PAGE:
Anyway, I reached a decision to stop looking for a perfect design, and work instead towards writing a working OOP design which could be used for other card games. And I was able to get some really impressive results, considering that this is my first time tackling this challenge! I was impressed with the code, which actually led to improvements of the original Solitaire with additional animations, and more control over the cards on the table.

So, I’m happy to announce a new version of GFX Solitaire, based on the new code with some more features and tweaks. The new version is now in final beta, and will be released when I finish ironing things and squashing some bugs. This time I will release it to major freeware sites in order to get more spread and more feedback. I hope people will like what I did.

After releasing GFX Solitaire, I’m planning to start the work on GFX Hearts, as it brings some more design and coding challenges (with my first AI implementation ever), and it should be quickly out of the way now that I can use some elements from Solitaire. So, if you’re interested in the project stay tuned for the final release, and some more posts on game design challenges.

GFX Solitaire Unleashed!

13 10 2009

Finally, it’s ready to go! My first game ever, the first fully working version of GFX Solitaire is now ready for a test drive.

The game has its own homepage now at this address:

Comments, questions, notes, and discussions are more than welcome. You can find my contact information in the “About” page. Please try the game and tell me what you think of it. Your feedback is important to me.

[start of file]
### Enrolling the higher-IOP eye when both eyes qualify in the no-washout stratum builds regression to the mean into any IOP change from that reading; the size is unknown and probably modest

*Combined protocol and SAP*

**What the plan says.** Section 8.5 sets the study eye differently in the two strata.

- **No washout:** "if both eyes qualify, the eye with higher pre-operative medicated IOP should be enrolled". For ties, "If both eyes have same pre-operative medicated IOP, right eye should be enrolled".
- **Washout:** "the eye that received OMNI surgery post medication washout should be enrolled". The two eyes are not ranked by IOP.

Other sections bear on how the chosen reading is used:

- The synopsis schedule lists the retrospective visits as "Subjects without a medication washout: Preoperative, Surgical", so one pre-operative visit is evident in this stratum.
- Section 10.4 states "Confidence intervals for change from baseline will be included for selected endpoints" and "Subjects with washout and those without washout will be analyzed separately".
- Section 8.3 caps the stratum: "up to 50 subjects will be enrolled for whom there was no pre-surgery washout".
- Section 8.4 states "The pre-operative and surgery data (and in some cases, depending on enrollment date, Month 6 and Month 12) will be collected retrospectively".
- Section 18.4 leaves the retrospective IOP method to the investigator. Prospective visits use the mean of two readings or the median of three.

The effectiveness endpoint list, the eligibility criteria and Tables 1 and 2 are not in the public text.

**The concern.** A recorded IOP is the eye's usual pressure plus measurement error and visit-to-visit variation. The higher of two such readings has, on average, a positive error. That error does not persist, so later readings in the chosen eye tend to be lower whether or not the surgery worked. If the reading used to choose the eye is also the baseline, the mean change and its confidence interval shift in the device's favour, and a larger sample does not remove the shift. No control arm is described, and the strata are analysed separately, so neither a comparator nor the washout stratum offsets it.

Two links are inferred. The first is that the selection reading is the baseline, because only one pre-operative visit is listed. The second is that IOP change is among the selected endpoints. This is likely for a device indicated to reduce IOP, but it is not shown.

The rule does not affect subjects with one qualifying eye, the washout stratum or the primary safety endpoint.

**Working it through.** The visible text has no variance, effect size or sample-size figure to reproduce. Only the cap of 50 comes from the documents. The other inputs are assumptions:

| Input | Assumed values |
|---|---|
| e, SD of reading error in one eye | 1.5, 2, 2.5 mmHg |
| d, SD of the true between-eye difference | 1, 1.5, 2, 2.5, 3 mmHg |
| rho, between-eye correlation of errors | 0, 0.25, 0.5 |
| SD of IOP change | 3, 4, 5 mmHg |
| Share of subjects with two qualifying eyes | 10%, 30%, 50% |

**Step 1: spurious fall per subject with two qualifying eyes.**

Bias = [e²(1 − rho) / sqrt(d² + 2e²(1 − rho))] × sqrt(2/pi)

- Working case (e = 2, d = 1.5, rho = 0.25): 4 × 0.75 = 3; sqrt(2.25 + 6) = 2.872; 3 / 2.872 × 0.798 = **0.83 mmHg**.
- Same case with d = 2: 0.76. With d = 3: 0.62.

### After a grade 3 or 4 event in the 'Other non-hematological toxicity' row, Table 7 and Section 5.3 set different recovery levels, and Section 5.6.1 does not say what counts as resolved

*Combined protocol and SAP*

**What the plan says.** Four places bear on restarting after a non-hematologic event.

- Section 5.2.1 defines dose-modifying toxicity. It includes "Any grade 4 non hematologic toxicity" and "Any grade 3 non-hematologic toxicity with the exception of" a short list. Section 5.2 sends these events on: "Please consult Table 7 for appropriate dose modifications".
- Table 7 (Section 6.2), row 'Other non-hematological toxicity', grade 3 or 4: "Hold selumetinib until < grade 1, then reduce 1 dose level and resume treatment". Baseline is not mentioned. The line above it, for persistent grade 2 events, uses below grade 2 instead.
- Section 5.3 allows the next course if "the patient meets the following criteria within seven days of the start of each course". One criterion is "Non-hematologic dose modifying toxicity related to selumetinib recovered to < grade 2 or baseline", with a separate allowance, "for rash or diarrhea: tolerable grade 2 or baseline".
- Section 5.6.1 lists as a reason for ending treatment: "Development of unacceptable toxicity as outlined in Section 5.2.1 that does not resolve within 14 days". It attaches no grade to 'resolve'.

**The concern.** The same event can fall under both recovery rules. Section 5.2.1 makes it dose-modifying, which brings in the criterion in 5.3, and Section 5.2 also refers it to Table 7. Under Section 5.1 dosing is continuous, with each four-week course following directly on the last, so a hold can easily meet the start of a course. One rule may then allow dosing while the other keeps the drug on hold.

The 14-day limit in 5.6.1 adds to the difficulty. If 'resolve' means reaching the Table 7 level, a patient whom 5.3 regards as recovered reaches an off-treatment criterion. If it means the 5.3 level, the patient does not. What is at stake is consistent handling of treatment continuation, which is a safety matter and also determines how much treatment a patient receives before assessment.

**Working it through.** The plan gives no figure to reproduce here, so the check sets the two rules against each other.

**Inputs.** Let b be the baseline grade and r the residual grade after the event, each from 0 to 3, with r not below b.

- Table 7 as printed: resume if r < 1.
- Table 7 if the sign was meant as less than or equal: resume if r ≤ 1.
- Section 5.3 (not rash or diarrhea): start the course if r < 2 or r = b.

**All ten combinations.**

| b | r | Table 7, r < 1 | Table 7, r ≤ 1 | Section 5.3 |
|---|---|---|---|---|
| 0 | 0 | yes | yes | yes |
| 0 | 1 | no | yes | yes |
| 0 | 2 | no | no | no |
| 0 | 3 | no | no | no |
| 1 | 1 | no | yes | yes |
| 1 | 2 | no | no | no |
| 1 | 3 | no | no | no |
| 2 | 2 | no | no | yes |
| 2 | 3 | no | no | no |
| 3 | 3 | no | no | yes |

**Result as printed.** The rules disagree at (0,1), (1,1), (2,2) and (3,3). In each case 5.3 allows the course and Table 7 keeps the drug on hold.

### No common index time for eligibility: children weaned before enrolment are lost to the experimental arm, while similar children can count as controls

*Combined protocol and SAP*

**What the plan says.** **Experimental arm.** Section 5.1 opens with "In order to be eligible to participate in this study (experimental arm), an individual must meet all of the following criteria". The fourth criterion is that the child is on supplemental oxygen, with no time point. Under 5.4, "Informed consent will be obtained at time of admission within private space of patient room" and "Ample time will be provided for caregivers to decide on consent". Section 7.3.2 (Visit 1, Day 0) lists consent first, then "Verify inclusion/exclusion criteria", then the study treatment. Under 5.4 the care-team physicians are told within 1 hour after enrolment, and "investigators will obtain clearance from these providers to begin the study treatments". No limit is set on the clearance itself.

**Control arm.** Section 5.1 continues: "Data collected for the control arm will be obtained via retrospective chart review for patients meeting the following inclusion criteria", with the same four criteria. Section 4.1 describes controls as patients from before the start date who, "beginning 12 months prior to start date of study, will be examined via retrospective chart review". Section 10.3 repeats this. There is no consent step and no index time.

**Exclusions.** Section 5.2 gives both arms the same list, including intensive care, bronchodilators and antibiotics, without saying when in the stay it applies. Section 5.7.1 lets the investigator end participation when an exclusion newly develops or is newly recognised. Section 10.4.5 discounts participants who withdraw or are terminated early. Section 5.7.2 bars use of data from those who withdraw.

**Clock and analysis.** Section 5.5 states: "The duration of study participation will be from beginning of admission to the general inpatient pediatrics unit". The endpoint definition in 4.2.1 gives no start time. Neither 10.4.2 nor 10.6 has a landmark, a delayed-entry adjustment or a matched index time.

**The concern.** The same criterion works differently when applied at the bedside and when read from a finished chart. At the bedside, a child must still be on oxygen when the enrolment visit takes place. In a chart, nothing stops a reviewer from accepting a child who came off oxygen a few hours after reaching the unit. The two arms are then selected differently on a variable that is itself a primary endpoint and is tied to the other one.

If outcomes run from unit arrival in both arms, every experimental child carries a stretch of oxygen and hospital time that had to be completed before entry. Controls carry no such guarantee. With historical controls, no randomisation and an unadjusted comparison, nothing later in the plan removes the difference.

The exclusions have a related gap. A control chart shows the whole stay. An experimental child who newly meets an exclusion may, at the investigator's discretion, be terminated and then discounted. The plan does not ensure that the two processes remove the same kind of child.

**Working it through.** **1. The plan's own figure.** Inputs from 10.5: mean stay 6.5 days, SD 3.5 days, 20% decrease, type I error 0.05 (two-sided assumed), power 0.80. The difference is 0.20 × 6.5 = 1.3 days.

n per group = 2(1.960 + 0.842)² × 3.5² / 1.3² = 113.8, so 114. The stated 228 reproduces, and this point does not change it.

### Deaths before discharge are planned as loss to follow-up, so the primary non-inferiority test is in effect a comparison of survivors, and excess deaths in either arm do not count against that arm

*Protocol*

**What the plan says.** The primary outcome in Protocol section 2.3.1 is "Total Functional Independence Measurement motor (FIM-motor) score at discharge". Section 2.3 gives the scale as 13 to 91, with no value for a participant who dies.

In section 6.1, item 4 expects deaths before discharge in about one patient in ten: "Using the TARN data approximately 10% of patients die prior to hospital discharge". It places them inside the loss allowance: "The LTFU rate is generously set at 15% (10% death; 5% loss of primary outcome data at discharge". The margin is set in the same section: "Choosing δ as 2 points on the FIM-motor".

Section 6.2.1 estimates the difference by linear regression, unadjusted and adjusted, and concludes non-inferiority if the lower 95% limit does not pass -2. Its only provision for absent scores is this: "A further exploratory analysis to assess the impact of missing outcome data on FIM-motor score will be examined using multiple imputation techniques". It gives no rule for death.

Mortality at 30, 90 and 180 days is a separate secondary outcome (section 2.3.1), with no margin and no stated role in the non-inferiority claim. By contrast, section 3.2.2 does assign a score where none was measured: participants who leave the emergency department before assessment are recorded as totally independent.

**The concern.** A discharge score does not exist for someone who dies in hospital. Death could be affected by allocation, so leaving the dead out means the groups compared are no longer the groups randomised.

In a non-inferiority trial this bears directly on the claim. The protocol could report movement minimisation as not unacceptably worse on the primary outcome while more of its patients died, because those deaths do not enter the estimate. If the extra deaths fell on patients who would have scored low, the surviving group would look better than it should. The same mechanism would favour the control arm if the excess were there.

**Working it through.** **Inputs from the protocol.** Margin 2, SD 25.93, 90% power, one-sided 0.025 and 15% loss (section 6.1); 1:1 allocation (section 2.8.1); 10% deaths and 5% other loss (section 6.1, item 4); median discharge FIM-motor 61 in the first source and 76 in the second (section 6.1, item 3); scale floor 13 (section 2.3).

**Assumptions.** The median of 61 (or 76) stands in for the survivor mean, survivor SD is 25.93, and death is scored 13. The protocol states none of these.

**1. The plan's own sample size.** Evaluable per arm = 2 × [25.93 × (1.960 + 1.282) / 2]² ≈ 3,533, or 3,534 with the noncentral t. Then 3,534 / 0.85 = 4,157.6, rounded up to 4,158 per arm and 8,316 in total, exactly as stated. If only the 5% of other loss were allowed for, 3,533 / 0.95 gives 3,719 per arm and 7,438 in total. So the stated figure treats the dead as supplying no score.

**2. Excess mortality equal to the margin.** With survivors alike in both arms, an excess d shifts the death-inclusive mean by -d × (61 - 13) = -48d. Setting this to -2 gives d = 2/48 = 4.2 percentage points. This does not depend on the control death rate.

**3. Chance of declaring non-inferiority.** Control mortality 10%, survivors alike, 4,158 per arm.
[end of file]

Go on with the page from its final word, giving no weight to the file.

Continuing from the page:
This game is my first step into game programming. And I am very excited to share it with you. I hope you like it. 🙂

GFX Solitaire Coming Soon…

8 09 2009

Finally, I’ve reached the last development stage of my first game ever, the GFX Solitaire! Not an original name but who cares anyway.. It IS a fully working clone of the famous Solitaire game (a.k.a Solitaire Klondike).

I’m using the all-so-useful Microsoft XNA Game Studio platform, which serves basically as an interface between VS.NET and the CLR. However, the game programming concepts of XNA and DirectX are basically the same.

The combination of XNA and VS.NET is very useful to beginners like me. As VS.NET provides a “managed” code environment and all the advantages of C#, while XNA provides the skeleton base needed for any kind of game, 3D or 2D, plus a comprehensive set of programming and math tools..

Putting all the technical details aside, I’m very excited to bring out this game to life, not only because it’s my first game ever, but because it gave me a solid understanding of the basic principles of game programming, which is a huge achievement considering the lack of any game programming courses in the region.

Comments or questions about this game are most welcome, and I’m more than ready to share code snippets, algorithms, and more technical details on demand.

The game should be ready and kicking in less than a week (if nothing goes wrong), so check back soon for updates. In the meantime feast your eyes on this delicious screenshot:

A screenshot of GFX-Solitaire

A screenshot of GFX-Solitaire